Today we lift up the ministry of Christian education, we will bless teachers and learners, and we celebrate all the ways we learn to live as God’s people. What comes to mind when you hear the words Christian education?
Some of you may think of Sunday school, others may remember a person whose faith shaped yours more than any curriculum, class or sermon. Perhaps you remember Bible drills and flanell boards, or a grandmother who taught you good questions were more important than good answers. Perhaps you remember late night conversations with friends or a book that helped you understand your faith in new ways.
I remember night time prayers with my mom. I remember old Mr. Schneider whose glasses were the thickest I had ever seen; he rode his bicycle everywhere he went, including children’s worship on Sunday mornings at 11, and he told us Bible stories like he had been there and everything had happened only yesterday. I remember religion teachers in school who were kind and full of knowledge and wisdom. I remember youth group leaders who lived and taught the faith like there was nothing more important in the world. I remember my grandfather whose formal schooling ended in 7th grade and one of my theology professors with a dual Ph.D., and I can’t tell you which of the two was more influential in shaping my faith. I remember older kids in youth group who let me sell fair trade coffee, tea, and chocolate with them at the Christmas market and talked with me about God and colonialism and global trade. I remember singing a particular hymn every year on Easter, early in the morning, and the tune as much as the words has come to capture for me the deep meaning of resurrection hope.
I believe the whole life of the church is educating people in their faith. People use words like instruction, teaching, nurturing and development when they reflect on what Christian education is about. They speak of transmitting the faith and encouraging critical thinking, of spiritual formation and developing godly habits, of catechesis and socialization, and the list goes on. I would say, Christian education is a curious blend of the intentional teaching in settings designed for that pupose and the wild and wonderful learning that happens in all kinds of life moments. I learned a lot about God and prayer lying on my back in a boat in the middle of a lake in Sweden in my late teens, but that doesn’t mean that everybody else would have a similarly transformative experience simply by getting into a boat and rowing out to the middle of a lake. Some parts of Christian education can be included in how a family structures their day together or how a church plans its curriculum, other parts simply happen when we’re open to God’s presence and work in us.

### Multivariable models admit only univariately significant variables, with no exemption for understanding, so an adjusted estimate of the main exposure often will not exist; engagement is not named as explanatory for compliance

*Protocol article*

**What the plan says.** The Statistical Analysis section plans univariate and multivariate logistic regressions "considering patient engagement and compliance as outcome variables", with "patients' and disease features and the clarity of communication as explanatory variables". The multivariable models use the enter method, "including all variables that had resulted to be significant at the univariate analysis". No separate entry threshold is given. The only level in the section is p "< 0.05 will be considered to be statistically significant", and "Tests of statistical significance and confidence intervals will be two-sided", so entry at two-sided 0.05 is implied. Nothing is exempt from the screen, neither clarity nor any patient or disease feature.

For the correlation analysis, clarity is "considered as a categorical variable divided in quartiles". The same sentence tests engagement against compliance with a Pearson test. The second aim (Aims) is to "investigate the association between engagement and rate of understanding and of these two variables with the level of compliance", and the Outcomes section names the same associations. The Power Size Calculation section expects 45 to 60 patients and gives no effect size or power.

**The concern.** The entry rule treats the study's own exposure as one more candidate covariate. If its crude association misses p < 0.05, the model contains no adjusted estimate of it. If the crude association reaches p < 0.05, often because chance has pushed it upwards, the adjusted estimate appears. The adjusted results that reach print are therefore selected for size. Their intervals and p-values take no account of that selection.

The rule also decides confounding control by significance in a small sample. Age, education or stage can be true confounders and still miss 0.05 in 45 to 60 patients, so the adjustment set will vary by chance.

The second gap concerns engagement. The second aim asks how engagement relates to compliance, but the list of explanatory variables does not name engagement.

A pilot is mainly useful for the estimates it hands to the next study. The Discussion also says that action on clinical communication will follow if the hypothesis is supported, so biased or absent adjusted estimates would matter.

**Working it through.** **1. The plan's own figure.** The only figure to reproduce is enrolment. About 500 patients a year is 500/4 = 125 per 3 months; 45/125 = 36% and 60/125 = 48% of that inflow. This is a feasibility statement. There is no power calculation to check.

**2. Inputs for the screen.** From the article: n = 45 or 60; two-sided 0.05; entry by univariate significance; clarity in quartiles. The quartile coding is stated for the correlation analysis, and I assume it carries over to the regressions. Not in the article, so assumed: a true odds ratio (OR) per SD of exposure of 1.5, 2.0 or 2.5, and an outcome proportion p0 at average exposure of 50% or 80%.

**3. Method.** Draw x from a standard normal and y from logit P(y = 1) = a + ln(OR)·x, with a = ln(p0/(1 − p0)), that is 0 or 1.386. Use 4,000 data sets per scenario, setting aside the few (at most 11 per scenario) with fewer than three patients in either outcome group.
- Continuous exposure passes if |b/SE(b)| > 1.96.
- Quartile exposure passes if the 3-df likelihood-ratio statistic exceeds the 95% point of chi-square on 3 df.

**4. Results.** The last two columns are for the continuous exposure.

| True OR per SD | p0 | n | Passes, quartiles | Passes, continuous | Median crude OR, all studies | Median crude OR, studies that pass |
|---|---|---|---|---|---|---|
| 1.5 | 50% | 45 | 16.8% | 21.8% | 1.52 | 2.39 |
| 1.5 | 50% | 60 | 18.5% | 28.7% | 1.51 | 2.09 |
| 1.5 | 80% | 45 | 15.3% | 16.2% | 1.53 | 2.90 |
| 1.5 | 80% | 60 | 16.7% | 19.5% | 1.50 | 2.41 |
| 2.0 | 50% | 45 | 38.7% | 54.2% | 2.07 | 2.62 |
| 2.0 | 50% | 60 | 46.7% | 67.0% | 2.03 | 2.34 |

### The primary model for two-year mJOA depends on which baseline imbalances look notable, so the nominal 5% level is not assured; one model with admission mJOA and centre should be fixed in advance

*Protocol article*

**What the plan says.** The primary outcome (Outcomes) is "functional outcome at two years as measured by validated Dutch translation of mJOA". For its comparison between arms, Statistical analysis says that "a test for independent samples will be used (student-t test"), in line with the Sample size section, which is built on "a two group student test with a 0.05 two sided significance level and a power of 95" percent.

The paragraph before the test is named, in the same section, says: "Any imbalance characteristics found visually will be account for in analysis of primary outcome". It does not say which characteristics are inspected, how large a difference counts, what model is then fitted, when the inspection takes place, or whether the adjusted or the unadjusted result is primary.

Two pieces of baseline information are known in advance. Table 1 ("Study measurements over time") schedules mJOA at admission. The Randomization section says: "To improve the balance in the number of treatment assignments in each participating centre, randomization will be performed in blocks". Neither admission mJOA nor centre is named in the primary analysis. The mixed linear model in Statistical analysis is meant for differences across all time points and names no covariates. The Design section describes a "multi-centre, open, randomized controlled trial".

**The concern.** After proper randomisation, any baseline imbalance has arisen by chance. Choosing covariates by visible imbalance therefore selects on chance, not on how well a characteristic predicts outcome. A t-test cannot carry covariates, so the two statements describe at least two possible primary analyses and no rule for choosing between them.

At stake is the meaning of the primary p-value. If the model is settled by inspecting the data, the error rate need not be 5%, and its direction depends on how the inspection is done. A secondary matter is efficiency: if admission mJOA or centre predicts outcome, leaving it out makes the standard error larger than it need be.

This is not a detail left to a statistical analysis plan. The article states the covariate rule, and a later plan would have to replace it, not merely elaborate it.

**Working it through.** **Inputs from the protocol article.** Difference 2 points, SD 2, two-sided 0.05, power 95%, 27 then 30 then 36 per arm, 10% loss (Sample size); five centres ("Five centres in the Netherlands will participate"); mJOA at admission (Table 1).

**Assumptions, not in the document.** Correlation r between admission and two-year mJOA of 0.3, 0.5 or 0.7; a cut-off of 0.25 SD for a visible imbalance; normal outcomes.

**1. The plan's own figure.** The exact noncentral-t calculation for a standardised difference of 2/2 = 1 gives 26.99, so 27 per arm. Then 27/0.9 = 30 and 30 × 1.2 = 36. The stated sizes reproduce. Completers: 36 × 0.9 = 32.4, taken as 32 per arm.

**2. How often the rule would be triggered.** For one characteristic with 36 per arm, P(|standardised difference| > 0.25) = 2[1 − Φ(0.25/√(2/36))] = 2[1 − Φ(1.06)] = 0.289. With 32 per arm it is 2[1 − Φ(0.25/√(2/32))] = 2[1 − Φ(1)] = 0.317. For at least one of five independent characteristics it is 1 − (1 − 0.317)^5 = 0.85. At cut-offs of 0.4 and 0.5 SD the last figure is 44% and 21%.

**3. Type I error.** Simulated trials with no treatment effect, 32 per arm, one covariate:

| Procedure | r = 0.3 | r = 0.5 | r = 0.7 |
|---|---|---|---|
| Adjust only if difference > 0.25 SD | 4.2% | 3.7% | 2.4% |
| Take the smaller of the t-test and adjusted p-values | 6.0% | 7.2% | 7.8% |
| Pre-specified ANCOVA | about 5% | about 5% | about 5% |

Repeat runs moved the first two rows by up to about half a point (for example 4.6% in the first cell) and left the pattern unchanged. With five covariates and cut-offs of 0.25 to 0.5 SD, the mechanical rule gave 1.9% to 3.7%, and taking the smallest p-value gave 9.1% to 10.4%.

I love the reading from Deuteronomy we heard earlier.
Hear, O Israel: The Lord is our God, the Lord alone. You shall love the Lord your God with all your heart, and with all your soul, and with all your might.
This is what it’s all about, life and faith and education, everything: to love God with every capacity we have been given to think, feel, desire, will, speak, act, and suffer. The passage continues with instructions on how to learn and maintain that love:
Keep these words that I am commanding you today in your heart.
Keep these words at the center of who you are as a person. Let these words occupy the center of your being, let them determine who you are becoming day by day and year by year. Keep them, but don’t keep them to yourself.
Recite them to your children and talk about them when you are at home and when you are away, when you lie down and when you rise.
Recite them to your children so the next generation of God’s people may learn to keep them in their heart. Let them be the last words on your lips when you go to bed and the first ones when you rise. Let them give rhythm to your days, let them shape how you listen, think, speak, and act; keep them and they will keep you. Bind them as a sign on your hand, so you remember to keep your actions in tune with God’s will. Fix them as an emblem on your forehead, so both your thoughts and your vision are shaped by God’s purposes. Write them on the doorposts of your house and on your gates, so both your private and your public life are spaces defined by God’s love and justice.